Forth Lesson 21

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Mitch Bradley's Forth and
Open Firmware Lessons:

This lesson is based on a transcript of a conversation in #olpc-devel with Mitch Bradley.

Word lookup and Vocabularies

A vocabulary is an ordered list of words, searched from most-recently-created to least-recently created. The search order is a stack of vocabularies. Executing the name of a vocabulary replaces the top of the search order stack with that vocabulary.

Useful commands:

  • "also" is like "dup" for the search order stack
  • "previous" is like "drop" for the search order stack
  • "only" clears the search order stack and then primes it with a default set of vocabularies that contain at least the root vocabulary, which contains the words necessary to manipulate the search order
  • "definitions" arranges for new definitions to go into the vocabulary that is the top of the search order stack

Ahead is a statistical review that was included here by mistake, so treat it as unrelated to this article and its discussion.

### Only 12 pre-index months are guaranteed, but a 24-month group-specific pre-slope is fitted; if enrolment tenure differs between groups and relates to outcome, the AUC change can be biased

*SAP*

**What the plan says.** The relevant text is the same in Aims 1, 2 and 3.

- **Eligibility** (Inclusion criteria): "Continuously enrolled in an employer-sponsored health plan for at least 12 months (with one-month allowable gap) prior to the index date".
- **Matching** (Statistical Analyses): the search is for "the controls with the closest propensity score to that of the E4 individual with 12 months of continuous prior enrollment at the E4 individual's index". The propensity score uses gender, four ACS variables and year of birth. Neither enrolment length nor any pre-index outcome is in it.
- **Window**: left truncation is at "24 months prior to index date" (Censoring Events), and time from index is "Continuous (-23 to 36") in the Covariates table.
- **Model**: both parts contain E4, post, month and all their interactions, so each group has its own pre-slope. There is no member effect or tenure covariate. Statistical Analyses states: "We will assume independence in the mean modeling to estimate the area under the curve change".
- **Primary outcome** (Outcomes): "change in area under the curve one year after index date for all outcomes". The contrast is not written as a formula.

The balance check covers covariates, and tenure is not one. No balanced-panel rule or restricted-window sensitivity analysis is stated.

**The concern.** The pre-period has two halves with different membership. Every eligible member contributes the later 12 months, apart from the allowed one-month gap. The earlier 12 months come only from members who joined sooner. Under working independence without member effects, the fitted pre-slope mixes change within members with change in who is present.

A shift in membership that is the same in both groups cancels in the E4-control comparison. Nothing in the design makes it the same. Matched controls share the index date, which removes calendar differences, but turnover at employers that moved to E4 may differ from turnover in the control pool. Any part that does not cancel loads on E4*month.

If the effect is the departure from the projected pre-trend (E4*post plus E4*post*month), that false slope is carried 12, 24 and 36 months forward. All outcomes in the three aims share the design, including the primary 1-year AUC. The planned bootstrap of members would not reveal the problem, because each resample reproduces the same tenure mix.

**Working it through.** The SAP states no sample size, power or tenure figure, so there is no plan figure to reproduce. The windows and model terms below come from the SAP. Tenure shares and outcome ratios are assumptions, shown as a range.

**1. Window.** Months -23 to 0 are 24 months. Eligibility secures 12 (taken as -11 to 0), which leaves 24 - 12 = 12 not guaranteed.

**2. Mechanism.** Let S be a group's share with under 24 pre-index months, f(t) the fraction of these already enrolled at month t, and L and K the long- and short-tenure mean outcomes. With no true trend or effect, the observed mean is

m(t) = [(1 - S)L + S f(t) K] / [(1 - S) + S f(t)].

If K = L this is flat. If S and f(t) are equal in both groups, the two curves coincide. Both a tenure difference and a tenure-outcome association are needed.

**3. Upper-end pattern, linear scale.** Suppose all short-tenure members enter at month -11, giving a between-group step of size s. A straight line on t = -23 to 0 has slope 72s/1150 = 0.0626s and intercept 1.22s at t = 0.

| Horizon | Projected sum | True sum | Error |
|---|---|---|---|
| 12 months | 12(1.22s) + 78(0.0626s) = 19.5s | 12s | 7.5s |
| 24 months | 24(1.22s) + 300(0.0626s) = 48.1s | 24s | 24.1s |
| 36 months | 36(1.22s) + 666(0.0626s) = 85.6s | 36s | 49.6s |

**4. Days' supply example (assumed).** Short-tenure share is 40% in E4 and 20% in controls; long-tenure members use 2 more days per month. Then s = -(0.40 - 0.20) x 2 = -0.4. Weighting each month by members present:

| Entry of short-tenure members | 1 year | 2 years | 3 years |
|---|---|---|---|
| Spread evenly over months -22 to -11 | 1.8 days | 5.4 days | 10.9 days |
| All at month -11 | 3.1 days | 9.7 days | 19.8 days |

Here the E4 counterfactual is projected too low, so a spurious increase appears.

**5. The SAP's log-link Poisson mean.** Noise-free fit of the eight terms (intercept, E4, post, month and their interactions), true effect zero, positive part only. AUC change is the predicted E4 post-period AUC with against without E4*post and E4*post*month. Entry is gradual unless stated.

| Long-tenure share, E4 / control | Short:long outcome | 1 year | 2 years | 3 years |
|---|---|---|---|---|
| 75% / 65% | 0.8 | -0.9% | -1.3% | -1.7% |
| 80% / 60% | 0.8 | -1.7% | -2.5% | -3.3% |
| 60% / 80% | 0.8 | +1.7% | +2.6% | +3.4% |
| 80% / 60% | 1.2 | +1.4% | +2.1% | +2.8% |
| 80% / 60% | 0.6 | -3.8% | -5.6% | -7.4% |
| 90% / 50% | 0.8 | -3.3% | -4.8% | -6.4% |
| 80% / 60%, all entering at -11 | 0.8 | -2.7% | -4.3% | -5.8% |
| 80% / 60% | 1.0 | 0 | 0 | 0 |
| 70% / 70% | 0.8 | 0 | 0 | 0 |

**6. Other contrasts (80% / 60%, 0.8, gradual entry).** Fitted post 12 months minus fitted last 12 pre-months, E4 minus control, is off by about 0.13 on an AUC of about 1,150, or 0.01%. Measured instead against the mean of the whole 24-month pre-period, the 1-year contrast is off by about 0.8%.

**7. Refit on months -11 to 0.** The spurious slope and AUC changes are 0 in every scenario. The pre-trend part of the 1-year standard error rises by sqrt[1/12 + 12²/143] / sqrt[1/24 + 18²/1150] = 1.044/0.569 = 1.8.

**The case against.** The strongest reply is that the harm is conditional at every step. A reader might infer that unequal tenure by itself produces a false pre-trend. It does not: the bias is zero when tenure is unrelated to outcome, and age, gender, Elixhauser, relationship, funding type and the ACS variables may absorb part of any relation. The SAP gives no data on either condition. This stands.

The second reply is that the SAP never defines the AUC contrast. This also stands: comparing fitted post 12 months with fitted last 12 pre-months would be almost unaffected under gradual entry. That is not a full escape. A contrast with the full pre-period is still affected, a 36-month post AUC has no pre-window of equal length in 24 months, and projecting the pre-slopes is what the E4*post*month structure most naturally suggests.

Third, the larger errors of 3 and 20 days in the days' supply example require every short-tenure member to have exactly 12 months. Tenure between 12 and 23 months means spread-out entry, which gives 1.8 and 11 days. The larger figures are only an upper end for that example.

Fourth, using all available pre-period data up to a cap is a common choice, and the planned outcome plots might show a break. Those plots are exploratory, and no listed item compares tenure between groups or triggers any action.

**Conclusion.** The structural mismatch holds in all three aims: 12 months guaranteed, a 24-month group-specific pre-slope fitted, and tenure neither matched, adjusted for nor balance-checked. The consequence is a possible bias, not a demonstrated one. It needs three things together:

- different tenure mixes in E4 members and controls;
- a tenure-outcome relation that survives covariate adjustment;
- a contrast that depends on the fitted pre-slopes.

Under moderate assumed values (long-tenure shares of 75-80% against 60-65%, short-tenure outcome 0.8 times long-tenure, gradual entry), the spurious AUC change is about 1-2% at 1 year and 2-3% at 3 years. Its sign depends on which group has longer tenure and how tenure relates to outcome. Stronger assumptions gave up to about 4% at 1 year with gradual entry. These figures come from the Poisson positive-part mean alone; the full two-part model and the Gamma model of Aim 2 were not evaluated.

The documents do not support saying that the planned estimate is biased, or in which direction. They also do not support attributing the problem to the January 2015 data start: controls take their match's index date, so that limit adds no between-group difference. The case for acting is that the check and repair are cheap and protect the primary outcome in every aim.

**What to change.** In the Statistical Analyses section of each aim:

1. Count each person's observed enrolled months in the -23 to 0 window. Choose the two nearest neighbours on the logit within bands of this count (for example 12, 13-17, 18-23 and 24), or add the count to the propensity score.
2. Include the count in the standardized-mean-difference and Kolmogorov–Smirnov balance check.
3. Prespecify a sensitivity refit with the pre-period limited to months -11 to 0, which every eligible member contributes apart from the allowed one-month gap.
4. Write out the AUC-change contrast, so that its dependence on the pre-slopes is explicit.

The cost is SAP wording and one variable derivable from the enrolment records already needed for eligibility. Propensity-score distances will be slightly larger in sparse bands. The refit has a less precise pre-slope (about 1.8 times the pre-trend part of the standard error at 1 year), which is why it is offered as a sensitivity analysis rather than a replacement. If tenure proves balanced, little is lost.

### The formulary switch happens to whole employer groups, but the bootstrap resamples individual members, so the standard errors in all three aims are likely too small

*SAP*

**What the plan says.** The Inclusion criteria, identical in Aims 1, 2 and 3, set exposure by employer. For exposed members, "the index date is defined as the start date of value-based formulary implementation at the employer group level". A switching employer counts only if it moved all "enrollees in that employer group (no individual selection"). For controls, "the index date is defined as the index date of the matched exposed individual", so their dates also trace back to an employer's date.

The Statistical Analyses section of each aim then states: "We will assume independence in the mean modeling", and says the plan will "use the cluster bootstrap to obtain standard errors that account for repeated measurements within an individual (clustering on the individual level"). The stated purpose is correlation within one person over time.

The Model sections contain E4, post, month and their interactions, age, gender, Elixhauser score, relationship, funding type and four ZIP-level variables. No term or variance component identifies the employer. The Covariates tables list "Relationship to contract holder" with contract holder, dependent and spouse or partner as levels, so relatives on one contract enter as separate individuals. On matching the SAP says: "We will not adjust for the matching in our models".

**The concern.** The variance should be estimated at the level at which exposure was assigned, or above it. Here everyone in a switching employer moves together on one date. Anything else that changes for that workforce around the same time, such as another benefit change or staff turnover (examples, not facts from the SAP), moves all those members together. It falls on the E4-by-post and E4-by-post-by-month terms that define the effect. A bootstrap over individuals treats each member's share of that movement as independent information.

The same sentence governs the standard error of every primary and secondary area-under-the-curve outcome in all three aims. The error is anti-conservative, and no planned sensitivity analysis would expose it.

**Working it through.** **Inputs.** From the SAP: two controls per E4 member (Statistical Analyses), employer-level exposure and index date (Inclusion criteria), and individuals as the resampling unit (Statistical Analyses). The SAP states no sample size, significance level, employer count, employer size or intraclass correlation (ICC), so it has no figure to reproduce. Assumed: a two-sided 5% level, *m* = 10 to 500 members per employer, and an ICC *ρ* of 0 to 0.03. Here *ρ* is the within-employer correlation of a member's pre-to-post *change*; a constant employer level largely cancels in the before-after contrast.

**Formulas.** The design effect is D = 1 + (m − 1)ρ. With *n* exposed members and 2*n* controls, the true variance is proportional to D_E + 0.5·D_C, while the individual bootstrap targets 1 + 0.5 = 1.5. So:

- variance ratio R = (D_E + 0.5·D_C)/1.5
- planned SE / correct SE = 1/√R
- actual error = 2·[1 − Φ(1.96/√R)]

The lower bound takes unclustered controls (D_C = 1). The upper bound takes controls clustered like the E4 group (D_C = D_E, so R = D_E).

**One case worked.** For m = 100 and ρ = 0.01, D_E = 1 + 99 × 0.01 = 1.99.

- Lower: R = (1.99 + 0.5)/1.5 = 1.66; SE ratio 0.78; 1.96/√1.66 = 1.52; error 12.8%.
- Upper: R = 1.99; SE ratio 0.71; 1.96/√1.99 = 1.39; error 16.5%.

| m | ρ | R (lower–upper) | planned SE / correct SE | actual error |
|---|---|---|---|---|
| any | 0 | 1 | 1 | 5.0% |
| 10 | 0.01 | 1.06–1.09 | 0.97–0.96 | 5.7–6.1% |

• the "forth" vocabulary contains the words that one normally uses for Forth programming

This rather odd scheme was for compatibility with an older arrangement in which one one vocabulary could be searched at a time - essentially the historical search order stack had only one entry. The phrase "only forth also definitions" is the canonical way to get things back to the usual state. But for most coding, you want to use a reversible technique:

vocabulary foo  also foo definitions   <add words to foo>  previous definitions

The initial vocabulary foo creates a new wordlist. The name of that wordlist "foo" exists within whatever wordlist was the "current" vocabulary, i.e. the wordlist that was on top of the search order when "definitions" was last executed. The defining word "vocabulary" does not in and of itself change the search order, it just creates a container into which new words could be added. Then, when you say also, that "dup"s the top of the search order, so that the following foo does not overwrite the top of the search order.

Suppose the search order currently contains "root forth" (forth on top). Then, if you say "foo", the search order would be "root foo". But if you said "also foo", the search order would be "root forth forth" just after the "also", then "root forth foo" after the final "foo".